Category Archives: COVID-19
An article published in the journal Diabetologia in April of this year (Cariou, et al.) showed that of patients with diabetes who were hospitalized with the novel Sars-Cov-2 virus, obesity was associated with worse outcomes. In fact, BMI was the only independent factor that was associated with higher rates of being intubated and/or death within 7 days.
Most of us have a basic understanding that there is an appropriate time to go to the emergency room and when that time comes, we go without hesitation. However, as it has with just about everything in our lives, the COVID-19 crisis has the potential to change our health behaviors in a very serious, and quite frankly, dangerous way. One of the consequences of constant COVID-19 crisis coverage may be that many people believe that hospitals are (or soon will be) completely overrun and that they have become a breeding ground for the virus – in other words: avoid at all costs. That’s far from the truth.
The number of pre-diabetic and diabetic patients has increased dramatically over the past few decades. Today about 13% of the US population over 18 has diagnosed or undiagnosed diabetes. The primary reason for this has been an exceptional growth in obesity. While we typically discuss diabetes as a significant risk factor for a number of long-term and chronic diseases including cardiovascular disease, now, more than ever the effect diabetes has on the immune system needs to be emphasized.
With dozens of do it yourself prevention tips and cures circulating around the Internet, it can get overwhelming to know what works and what doesn’t. One common, but flawed, theory circulating during the height of the Coronavirus outbreak is that of going outside in the sunshine to kill the virus. This advice comes from the fact that sunshine does seem to have various antibacterial properties. On the face of it, the idea that sunshine would in any way prevent a respiratory infection, might seem silly, but there may be some truth to it. In fact, around the world, in the absence of antibacterial agents, water can be left in sunlight (for hours) with disinfectant results. But how does this apply to our current situation? As it relates to the Coronavirus, not a whole lot, as these properties are limited to waterborne pathogens.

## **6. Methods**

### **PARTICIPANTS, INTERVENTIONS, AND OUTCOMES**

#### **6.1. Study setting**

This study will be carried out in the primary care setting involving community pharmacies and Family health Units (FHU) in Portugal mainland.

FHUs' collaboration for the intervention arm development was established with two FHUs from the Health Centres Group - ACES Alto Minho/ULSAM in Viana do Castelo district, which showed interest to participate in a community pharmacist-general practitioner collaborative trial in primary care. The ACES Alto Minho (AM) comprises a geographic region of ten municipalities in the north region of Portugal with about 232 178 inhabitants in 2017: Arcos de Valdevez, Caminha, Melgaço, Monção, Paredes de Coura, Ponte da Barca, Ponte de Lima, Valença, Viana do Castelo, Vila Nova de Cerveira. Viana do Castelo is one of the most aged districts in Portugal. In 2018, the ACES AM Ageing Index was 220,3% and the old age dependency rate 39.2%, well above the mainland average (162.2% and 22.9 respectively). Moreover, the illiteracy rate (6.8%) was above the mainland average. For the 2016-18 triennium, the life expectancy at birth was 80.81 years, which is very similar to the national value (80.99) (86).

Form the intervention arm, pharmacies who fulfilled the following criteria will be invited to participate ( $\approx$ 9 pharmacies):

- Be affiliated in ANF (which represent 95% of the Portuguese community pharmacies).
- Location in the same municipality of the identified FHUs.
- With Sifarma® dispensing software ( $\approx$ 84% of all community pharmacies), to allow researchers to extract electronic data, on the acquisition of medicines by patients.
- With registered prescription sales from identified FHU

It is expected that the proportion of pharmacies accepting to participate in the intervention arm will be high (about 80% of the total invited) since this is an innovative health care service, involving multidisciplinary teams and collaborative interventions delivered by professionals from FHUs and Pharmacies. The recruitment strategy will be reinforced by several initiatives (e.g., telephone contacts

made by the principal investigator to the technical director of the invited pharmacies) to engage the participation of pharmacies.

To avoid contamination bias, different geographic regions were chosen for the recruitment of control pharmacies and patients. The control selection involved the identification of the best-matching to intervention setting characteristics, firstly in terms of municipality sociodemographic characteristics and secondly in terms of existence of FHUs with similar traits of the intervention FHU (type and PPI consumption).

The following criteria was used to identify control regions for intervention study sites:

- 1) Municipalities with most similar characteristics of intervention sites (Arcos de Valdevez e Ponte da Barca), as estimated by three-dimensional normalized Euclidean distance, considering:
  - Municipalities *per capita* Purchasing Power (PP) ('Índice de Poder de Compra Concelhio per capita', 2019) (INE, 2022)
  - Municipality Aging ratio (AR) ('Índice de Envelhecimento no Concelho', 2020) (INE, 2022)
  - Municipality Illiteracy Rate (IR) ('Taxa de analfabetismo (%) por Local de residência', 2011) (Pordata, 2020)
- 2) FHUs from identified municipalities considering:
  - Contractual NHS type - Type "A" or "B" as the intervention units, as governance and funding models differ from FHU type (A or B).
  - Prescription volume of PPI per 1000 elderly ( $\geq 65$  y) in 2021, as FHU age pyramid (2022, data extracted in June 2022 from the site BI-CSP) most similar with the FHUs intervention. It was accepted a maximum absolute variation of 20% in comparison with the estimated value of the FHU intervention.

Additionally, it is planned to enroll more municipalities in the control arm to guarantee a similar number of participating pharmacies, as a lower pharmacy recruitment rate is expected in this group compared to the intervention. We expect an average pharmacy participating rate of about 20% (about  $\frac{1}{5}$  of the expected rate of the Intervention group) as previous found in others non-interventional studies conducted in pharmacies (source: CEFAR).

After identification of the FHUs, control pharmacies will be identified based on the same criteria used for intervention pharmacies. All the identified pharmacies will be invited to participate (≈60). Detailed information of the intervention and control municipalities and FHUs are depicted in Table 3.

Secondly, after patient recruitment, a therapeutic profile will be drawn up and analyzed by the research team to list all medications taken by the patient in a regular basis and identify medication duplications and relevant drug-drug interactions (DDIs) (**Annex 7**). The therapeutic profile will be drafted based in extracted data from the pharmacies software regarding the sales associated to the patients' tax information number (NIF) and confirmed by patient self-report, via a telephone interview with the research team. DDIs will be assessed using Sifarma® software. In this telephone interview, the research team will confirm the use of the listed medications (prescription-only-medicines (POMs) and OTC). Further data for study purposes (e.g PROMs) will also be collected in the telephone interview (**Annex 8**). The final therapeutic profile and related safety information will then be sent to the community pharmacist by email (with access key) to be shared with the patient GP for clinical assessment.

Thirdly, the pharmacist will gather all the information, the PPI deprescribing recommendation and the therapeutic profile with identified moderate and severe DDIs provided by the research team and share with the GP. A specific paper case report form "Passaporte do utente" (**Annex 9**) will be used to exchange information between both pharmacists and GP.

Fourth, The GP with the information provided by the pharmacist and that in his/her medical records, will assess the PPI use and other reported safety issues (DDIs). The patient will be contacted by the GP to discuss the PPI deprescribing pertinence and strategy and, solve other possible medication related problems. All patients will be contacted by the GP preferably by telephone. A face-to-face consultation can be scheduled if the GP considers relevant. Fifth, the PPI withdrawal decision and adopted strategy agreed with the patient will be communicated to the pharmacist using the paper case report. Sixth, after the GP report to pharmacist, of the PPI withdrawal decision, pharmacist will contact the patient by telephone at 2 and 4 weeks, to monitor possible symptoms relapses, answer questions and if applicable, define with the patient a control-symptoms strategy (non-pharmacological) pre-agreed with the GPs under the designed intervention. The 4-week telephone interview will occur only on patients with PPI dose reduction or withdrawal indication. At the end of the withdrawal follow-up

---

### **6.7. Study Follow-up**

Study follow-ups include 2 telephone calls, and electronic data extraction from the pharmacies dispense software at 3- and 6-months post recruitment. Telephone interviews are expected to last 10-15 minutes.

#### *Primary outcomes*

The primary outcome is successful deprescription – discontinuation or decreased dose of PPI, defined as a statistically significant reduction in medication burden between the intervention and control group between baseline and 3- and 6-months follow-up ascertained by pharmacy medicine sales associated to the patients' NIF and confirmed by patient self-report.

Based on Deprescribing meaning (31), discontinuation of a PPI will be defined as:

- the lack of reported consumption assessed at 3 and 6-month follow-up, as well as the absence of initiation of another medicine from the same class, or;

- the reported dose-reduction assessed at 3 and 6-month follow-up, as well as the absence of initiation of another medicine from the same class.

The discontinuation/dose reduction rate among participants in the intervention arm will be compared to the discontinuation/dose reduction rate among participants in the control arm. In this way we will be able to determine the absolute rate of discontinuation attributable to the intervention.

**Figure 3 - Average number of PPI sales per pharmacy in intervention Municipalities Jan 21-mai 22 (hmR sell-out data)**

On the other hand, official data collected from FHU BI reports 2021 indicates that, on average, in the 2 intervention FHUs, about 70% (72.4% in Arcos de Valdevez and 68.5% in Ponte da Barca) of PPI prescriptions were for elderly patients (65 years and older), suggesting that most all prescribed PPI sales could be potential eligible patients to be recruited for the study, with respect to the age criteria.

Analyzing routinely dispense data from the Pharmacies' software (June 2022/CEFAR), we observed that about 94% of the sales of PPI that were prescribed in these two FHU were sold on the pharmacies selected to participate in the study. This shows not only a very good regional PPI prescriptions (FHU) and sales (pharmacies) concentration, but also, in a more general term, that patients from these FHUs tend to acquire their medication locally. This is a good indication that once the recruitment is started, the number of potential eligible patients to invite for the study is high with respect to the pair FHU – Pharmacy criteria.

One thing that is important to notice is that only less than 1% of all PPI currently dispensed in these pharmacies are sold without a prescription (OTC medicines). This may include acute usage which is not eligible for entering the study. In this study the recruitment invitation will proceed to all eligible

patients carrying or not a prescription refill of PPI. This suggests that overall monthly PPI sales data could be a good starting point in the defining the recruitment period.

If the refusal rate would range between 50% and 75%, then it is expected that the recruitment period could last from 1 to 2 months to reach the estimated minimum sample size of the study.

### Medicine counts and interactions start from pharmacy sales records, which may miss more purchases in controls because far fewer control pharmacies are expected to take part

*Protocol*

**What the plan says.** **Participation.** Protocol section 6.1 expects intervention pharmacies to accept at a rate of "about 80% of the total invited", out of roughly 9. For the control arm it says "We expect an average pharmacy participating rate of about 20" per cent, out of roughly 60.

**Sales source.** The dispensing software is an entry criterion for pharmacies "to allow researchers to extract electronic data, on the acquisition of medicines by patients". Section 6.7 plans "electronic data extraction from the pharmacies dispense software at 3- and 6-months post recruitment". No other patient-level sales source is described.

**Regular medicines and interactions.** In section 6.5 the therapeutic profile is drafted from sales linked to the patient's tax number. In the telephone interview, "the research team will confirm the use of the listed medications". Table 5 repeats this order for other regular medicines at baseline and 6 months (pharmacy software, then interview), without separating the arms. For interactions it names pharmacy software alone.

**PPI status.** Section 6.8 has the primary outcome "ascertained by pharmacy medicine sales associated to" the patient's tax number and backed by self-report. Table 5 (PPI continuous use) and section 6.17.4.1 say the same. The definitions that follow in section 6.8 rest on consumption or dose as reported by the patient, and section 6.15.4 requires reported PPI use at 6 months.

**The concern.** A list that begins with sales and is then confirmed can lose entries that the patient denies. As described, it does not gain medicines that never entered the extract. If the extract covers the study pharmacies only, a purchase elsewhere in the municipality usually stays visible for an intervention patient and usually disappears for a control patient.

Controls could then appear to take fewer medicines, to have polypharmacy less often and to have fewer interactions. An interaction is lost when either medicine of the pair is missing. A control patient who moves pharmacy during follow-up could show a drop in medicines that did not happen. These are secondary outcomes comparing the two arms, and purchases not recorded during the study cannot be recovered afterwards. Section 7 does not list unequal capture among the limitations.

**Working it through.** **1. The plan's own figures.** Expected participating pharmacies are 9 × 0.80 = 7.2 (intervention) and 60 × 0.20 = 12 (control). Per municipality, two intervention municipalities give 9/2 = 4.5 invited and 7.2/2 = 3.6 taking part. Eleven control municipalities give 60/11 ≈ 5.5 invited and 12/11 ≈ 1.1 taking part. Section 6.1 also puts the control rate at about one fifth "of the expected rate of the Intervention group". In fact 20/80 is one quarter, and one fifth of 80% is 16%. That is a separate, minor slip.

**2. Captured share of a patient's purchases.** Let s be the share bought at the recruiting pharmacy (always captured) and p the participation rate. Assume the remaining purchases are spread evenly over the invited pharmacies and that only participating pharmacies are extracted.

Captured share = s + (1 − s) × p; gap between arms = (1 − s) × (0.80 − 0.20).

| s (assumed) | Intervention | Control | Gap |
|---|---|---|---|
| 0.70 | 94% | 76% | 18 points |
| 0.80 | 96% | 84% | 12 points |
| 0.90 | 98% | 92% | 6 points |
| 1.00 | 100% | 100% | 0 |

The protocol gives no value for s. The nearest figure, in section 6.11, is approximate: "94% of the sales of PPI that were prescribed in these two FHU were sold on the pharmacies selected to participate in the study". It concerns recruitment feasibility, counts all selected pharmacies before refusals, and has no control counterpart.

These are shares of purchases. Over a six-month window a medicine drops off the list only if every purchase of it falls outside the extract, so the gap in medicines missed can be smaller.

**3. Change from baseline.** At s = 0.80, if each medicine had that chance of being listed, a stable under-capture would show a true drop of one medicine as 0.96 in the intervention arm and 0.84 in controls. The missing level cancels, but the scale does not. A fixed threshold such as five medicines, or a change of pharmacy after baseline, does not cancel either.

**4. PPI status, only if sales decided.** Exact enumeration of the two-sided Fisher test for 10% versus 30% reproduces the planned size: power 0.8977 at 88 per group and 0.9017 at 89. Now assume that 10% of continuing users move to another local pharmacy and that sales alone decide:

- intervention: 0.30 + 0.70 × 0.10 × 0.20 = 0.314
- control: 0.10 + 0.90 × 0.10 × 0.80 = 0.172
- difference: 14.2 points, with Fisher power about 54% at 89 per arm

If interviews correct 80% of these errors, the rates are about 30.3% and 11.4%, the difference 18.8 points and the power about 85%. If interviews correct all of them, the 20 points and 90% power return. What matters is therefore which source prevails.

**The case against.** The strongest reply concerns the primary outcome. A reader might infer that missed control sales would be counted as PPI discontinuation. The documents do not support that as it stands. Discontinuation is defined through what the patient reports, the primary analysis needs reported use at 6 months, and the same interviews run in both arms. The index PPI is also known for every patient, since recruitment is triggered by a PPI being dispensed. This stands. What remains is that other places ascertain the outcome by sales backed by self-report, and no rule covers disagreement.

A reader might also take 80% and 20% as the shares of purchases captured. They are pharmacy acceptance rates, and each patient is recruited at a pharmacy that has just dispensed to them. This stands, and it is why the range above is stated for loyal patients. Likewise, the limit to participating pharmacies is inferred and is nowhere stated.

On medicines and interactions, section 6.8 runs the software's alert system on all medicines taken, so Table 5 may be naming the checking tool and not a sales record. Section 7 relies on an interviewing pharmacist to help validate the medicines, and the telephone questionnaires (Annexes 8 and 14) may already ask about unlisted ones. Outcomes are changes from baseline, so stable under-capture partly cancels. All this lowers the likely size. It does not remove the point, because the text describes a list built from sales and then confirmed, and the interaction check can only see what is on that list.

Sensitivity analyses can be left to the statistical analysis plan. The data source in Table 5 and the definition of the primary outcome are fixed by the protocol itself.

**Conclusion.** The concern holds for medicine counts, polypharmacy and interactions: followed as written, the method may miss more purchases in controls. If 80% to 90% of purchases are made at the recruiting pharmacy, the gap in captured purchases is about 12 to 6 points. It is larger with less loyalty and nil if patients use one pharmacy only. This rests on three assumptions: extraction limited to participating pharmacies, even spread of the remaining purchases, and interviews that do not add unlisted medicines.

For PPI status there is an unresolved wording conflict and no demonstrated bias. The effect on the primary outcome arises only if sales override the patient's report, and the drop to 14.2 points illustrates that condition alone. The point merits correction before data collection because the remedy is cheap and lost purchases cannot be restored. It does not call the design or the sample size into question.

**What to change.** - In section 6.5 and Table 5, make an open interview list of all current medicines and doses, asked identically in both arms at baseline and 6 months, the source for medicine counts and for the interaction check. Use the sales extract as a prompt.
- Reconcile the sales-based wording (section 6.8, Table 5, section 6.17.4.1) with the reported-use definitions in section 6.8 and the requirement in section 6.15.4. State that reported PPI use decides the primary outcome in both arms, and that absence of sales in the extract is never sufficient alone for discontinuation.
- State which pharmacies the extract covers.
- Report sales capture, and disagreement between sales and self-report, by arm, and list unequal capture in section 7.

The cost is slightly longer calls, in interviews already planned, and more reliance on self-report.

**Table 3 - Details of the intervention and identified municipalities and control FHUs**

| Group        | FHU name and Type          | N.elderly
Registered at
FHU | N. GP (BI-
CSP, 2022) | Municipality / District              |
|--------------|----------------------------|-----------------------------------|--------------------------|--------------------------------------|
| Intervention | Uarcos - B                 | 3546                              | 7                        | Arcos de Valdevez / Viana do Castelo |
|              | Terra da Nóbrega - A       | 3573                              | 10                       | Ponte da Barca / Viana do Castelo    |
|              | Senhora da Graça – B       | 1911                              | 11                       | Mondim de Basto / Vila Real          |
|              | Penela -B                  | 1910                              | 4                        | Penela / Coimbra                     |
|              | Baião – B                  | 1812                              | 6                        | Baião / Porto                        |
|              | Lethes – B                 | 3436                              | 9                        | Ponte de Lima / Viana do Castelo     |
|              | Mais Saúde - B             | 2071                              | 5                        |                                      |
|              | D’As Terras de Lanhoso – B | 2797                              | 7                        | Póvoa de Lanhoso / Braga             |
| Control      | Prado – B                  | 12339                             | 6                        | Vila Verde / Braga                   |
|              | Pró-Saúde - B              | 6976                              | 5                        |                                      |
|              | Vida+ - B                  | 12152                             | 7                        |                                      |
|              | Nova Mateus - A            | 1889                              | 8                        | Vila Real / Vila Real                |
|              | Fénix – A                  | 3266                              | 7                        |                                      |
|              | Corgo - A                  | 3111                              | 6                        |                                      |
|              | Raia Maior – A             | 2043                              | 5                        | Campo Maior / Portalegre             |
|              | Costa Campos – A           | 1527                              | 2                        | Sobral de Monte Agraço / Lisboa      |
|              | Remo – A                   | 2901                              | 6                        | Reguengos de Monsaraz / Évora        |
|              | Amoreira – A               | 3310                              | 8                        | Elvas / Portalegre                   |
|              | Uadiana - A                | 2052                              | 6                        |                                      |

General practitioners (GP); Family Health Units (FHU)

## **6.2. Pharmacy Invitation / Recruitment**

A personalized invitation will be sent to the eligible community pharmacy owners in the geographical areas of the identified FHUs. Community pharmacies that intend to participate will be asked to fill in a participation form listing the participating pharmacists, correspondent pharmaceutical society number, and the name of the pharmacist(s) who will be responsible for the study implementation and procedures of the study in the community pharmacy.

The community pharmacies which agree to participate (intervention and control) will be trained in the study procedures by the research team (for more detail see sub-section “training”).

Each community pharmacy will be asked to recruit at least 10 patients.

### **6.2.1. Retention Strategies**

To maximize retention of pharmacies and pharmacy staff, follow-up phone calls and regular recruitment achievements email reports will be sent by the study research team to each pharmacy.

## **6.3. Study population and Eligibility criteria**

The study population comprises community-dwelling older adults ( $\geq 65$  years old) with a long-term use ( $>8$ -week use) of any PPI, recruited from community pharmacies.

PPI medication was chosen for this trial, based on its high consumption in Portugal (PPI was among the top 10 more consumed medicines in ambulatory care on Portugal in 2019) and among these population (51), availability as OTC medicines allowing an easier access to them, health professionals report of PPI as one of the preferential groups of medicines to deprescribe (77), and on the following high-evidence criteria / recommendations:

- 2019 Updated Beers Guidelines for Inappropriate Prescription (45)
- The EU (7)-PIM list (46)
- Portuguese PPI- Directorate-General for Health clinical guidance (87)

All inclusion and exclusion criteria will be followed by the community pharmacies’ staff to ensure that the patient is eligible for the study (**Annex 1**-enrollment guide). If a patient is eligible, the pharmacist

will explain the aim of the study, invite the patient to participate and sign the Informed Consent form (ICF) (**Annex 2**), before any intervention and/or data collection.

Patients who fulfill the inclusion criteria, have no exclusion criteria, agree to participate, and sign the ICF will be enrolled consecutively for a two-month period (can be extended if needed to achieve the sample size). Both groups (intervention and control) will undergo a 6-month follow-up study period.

It may be one of the last things on your mind, but during stressful times such as these, we tend to find comfort in the familiar. Our lives have been affected, in many cases, to such a degree that going back to old habits becomes easy. For those suffering from excess weight or who had bariatric surgery, this may mean eating during times of extreme stress. After all, for years, or even decades, eating was our way of coping. Our bodies are very good at remembering those feelings and sensations, despite how destructive those actions were to our health. While we can tell ourselves that we deserve to indulge a little bit more during these crazy times, the weight can pile on pretty quickly and put us in a position where it is difficult to turn around. Unfortunately, as we all know, it is much easier to put on weight than eliminate it.
The Centers for Disease Control or CDC states: Early information out of China, where COVID-19 first started, shows that some people are at higher risk of getting very sick from this illness. This includes: Older adults People who have serious chronic medical conditions like: Heart disease Diabetes Lung disease